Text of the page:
Is Rollins right to be angry?

Suffolk County District Attorney Rachael Rollins and 19 educators who support her approach to justice are angry about a Boston Globe story examining her record in prosecuting crimes over the last six months.

Rollins, in an interview this week with Jim Braude and Margery Eagan on WGBH’s Boston Public Radio, said the Globe story focused heavily on one case out of roughly 8,000 her office has handled since she took office in January. She says that case, involving a Charlestown woman who was out walking her dog when she suffered serious injuries during an altercation with a young man, was taken out of context to suggest her policies are having a negative effect on public safety.

“You do not cherry pick matters and fear monger to say that the community is no longer safe,” Rollins said.

Nineteen educators sent an open letter to the Globe, which they also distributed to other news outlets, suggesting the article lacked context. “It relies upon a limited narrative structure to convey a clear, yet misleading, message to the reader: Rollins has gone too far, and the city is not safe,” the letter said.

Rollins paraphrased the educators in a far more extreme manner. “The 19 educators are saying this is not only Willie Hortonesque but almost Charles Stuartesque,” she said, referring to two criminals who in different ways stoked racist fears.

Horton, a black man serving a life sentence for murder in Massachusetts, became a national symbol for being soft on crime when he escaped while out on a furlough and raped and assaulted a woman in Maryland. Stuart was a white man who shot and killed his pregnant wife but then falsely blamed the crime on a black man who he said had hijacked the couple’s car in Roxbury.

Rollins’s description of the Globe’s story seems over the top. The story has two parts, one that analyzes her prosecution record so far and the other featuring a back and forth between critics and Rollins over what she describes as her holistic approach to law enforcement. “I represent not just the victim, but the defendant and the community,” she told the Globe.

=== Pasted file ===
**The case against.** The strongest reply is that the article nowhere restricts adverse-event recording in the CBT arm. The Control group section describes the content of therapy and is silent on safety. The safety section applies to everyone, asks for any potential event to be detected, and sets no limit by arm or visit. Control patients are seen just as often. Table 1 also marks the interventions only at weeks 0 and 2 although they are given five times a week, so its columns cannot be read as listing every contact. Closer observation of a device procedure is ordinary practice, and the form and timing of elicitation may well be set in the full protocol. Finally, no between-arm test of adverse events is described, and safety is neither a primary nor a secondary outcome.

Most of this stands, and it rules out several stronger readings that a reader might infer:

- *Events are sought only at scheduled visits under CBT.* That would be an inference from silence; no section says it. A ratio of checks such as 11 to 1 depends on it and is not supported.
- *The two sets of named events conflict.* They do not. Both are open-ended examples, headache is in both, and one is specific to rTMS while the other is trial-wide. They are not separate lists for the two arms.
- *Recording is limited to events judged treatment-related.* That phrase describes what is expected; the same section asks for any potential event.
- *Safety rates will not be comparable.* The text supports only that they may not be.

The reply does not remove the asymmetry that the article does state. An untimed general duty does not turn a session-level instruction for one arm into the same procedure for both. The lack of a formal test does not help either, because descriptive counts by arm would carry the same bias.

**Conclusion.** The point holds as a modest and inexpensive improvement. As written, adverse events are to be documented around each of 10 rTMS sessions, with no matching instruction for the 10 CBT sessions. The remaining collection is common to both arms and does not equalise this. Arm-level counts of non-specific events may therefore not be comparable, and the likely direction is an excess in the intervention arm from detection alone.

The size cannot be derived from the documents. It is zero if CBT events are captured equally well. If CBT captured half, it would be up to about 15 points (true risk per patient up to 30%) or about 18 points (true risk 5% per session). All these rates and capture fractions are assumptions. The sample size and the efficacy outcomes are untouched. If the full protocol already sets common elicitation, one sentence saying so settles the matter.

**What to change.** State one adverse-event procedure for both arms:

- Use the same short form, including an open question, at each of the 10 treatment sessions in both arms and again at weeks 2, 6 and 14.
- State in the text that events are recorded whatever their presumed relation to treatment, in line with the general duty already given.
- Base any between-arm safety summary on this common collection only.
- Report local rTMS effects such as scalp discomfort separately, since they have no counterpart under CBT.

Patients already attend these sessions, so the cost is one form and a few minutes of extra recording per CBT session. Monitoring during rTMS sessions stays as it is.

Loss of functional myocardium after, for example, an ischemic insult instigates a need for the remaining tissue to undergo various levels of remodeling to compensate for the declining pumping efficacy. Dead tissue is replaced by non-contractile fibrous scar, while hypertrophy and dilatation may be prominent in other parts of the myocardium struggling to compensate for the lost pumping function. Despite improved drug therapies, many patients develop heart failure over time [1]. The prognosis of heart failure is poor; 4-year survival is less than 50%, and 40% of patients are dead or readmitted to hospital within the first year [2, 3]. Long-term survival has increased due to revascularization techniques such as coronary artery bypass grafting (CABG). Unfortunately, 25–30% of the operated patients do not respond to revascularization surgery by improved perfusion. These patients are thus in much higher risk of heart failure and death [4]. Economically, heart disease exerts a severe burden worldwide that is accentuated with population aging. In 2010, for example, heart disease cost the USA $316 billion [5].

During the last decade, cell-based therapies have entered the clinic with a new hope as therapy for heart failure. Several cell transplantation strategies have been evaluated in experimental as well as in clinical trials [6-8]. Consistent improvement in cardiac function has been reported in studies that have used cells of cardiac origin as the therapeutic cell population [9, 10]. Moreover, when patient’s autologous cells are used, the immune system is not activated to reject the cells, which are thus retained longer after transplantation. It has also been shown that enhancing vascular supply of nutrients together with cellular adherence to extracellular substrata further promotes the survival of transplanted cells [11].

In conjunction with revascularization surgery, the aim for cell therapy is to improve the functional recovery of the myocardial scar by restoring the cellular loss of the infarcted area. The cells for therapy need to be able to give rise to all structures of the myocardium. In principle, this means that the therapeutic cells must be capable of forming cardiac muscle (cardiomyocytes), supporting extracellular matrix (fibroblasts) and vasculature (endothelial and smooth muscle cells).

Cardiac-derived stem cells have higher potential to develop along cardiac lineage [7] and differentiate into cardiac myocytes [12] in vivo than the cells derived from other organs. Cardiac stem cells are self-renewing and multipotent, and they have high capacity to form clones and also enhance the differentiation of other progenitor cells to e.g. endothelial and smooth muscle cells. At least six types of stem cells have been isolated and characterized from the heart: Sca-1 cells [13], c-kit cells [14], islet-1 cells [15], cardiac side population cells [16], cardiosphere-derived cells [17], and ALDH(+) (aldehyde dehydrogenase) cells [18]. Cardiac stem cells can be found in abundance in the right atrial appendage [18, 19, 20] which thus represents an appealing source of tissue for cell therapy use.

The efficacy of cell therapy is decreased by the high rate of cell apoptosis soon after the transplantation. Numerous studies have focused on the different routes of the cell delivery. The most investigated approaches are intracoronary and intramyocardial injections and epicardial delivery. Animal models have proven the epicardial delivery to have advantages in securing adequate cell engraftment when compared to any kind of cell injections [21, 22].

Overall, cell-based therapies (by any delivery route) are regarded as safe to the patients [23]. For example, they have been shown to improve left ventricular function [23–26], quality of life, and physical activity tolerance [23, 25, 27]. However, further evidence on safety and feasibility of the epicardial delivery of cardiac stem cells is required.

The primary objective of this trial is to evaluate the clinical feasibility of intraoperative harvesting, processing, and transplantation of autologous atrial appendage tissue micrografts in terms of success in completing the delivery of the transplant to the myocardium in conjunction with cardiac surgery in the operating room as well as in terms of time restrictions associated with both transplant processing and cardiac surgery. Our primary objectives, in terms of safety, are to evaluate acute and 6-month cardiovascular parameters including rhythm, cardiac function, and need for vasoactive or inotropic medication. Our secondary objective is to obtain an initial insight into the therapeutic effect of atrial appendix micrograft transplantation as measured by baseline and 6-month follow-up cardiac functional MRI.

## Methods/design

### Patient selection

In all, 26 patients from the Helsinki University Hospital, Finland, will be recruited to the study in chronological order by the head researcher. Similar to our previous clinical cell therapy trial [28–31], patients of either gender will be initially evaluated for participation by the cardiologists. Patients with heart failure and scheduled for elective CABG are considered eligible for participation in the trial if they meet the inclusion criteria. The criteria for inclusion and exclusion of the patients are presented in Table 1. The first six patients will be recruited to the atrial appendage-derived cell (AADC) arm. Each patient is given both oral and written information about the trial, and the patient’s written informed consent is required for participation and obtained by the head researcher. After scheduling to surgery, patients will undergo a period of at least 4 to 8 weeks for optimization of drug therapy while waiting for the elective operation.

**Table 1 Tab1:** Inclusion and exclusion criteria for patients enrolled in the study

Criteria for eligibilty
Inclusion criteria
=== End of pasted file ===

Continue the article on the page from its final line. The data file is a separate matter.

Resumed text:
Rollins is correct that the analysis of her prosecution record appears to skip over instances where she made what might be considered the right call and focused on a handful of cases where her decisions were questioned. The most gripping of those was the case in Charlestown, where the victim complained about the decision to allow the defendant, who had mental health issues, to plead guilty to a lesser charge and avoid prison time. The victim, in an email to prosecutors, called the deal “flagrant, appalling, and disgusting,” according to the Globe.

Eagan pressed Rollins on this example of what she called “random violence” and demanded to know what was different between the Charlestown case and a more recent case involving an EMT who was stabbed by a woman with mental health issues. In the EMT case, Rollins said, she adopted a more hard-line stance in regard to bail.

Rollins suggested the Globe focused on the Charlestown case because it involved a white woman who suffered injuries at the hands of a man of color. “Let’s walk through who they are catering to in the Globe,” she said.

When Eagan continued to press Rollins’s handling of the case, Rollins remarked how Eagan appeared to know few of the details but nevertheless questioned Rollins’s judgment. “This is the sense of entitlement I’m talking about,” she said.

Rollins noted the Charlestown case occurred some two years ago when her predecessor, Dan Conley held the DA’s post. “Dan Conley charged this case. Dan Conley offered the same thing that my office offered. The only difference is we added $5,000 restitution,” she said.

But the Globe story quotes the lawyer representing the defendant in the Charlestown case as saying he would never have gotten the same deal from Conley’s office. Indeed, he confirmed in an interview with CommonWealth that Conley refused to drop the felony charge while Rollins agreed to a deal allowing the defendant to plead guilty to a misdemeanor instead of a felony.

Rollins says the Globe story failed to point out that crime was down 9 percent in the first six months of the year. She didn’t take credit for that drop, but she noted she and Boston Police Commissioner William Gross live in the community and are responsive to concerns.

A Globe editorial, which ran after the story appeared, praised Rollins for following through on her campaign promises. While the editorial said her execution at times has been bumpy, it urged her to refine her approach, not abandon it. “While she’s at it, she’d help her own cause immensely by developing a thicker skin in the face of the inevitable criticism and dropping the unlawyerly statements that only diminish her work,” the editorial said.

Fat chance of that happening. In her interview with Braude and Eagan, Rollins suggested the criticism of her is largely because she is a black woman. “If I had male genitals right now I’d be on the cover of Time magazine,” she said.




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